Arindam Das: An Intrepid Journalist Who Paid The Big Price For Being Fearless
A Tribute On The Occasion Of His Ekadasaha (Eleventh Day Of Death Ritual)
Bhubaneswar: If Arindam had not stepped into the Mahanadi waters…If the ODRAF personnel had not taken him along…If his seniors would have stopped him from planning a live telecast on a power boat…If there had been strict guidelines in place for journalists covering events at ground zero… Alas! The Ifs can only remain Ifs, but the reality would not change: Journalist Arindam Das died in the most unbelievable circumstances on September 24, 2021, getting drowned in what tragically turned out to be his last live performance on television.
But then Arindam, 39, was the quintessential intrepid reporter who loved challenges, be it doing a live from the top of a lighthouse on the beach hours before a ravaging cyclone, entering waist-high floodwaters to reach affected people or going close to capture rare shots of wild animals. There was hardly any place for Ifs and Buts on the fateful day when Arindam, with his photojournalist colleague Pravat Sinha in tow, boarded the inflatable boat wearing life jackets on an otherwise ‘routine’ day to give piece to camera on what was termed as a ‘rescue operation’ for an elephant swept away to Mundali barrage by the swirling floodwaters of Mahanadi. The boat, which had seven people including two journalists on board, got sucked into a whirlpool, turned turtle leaving Arindam and ODRAF personnel Sitaram Murmu dead.
The shock has led many to raise several questions, some pertinent and some not so. Indeed it is easy to speak with hindsight wisdom and even easier to become an armchair commentator, offering views on anything and everything without any practical experience. The fact, however, is journalism (read field reporting) entails certain professional hazards, and those well-versed with covering crime, disasters, extremism and other such beats are at times faced with certain situations where personal safety and the call of duty creates a dilemma. It was perhaps one such to-go or no-go dilemma where Arindam made the wrong choice and paid the biggest price.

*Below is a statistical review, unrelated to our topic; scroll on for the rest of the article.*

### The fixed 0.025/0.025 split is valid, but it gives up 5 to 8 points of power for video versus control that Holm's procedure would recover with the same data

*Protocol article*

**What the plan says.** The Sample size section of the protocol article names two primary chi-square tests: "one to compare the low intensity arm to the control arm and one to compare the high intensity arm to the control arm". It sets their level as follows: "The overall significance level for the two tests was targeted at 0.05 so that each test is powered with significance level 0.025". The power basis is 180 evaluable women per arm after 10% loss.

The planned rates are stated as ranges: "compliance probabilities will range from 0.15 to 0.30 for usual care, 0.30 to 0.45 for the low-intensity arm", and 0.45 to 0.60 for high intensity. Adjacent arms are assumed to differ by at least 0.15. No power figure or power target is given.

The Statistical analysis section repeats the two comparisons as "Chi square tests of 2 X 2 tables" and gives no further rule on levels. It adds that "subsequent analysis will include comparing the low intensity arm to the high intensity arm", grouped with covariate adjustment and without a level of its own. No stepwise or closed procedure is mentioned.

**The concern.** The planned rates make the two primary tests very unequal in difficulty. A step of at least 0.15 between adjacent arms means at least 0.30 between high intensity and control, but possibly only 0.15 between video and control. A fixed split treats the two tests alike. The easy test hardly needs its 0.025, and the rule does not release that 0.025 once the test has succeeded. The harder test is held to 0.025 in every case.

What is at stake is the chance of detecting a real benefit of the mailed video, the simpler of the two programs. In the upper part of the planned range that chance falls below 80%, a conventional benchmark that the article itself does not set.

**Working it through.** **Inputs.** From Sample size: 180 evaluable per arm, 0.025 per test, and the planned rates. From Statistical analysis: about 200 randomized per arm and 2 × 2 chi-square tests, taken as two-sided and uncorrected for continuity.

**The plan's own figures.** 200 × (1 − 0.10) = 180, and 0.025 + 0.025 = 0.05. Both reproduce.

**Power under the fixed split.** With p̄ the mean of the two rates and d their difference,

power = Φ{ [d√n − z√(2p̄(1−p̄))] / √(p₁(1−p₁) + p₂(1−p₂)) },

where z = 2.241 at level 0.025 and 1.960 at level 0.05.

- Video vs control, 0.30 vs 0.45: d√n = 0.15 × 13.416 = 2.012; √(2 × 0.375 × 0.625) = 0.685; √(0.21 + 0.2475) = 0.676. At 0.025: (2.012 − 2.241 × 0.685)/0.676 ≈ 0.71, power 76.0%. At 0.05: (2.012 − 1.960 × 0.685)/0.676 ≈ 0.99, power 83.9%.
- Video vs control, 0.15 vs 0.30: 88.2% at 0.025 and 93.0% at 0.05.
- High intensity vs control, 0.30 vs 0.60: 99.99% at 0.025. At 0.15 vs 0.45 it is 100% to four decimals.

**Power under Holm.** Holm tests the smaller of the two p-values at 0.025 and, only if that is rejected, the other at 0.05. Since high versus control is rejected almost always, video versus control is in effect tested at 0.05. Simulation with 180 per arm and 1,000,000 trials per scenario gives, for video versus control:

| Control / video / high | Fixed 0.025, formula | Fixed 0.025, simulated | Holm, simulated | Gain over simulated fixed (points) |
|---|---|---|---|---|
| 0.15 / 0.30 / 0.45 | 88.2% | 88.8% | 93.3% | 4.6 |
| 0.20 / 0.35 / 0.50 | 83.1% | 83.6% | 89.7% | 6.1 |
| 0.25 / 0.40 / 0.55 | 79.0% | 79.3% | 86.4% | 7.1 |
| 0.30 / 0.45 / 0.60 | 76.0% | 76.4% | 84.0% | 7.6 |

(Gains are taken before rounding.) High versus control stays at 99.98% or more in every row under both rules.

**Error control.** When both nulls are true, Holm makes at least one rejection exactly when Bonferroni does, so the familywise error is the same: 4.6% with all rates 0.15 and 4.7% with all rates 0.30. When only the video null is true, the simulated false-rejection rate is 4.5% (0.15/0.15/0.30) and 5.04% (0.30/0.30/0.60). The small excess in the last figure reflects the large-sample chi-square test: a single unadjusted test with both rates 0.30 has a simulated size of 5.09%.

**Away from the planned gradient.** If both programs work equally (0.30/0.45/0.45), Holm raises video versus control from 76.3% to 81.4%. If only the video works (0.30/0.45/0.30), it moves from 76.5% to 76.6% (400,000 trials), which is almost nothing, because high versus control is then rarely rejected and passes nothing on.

I was among the millions of hapless people who watched the incident live on television and prayed for everyone’s safety. For me, the incident was no less appalling and numbing as it would be for a dear friend. Because I knew Arindam for over a decade and a half and shared a close bond. On September 16, he had through a text message proposed that we met the same evening, but unfortunately due to certain personal commitments I had excused myself, realising little that it would be our last conversation and our next meeting could possibly be in the netherworld.
As the reality of the sad incident gradually sinks in, I have been constantly thinking if Arindam’s story could have been any different. On several field assignments (for example: the Maoist attack of Nayagarh in February 2008; cyclone Phailin in October 2013) I had seen Arindam’s drive to do something extra. It was not necessarily the pressure from his bosses or organisation that led him to take the additional risks. He was fuelled by a passion to excel and get into the thick of action. He was fearless as a reporter and was even appreciated by his organisations, colleagues, friends and fellow journalists for doing whatever it takes to get to the truth. Yes, at times, he failed to control the adrenaline rush and took avoidable risks. Not that he wasn’t cautioned about it. On more occasions than one I had personally lectured him against risking his life for gathering news. Arindam would patiently listen but when the time occasioned a risk he would find it irresistible and invariably jump into action. It was as if the thrill of reporting from the edge defined him.
While we should celebrate his life and mourn his untimely death, Arindam’s passing has also triggered several Big Questions for the media, especially the private news channels, at large: Should there be standard operating procedures (SOPs) in place for journalists, especially those reporting on potentially dangerous beats? Can rules make journalism safer? Or, is self-regulation the best bet? Should media houses/ institutes at regular intervals impart training to journalists? Are the news organisations becoming a victim of intense competition? Should TRP be the only barometer of success of a news channel? Are the media managements interested in good, ethical and responsible journalism or solely driven by revenue and other extraneous considerations?
As we grapple for pragmatic answers, one can only silently pray not to face another occasion when the unanswered Ifs posed by Arindam’s demise return to haunt us again.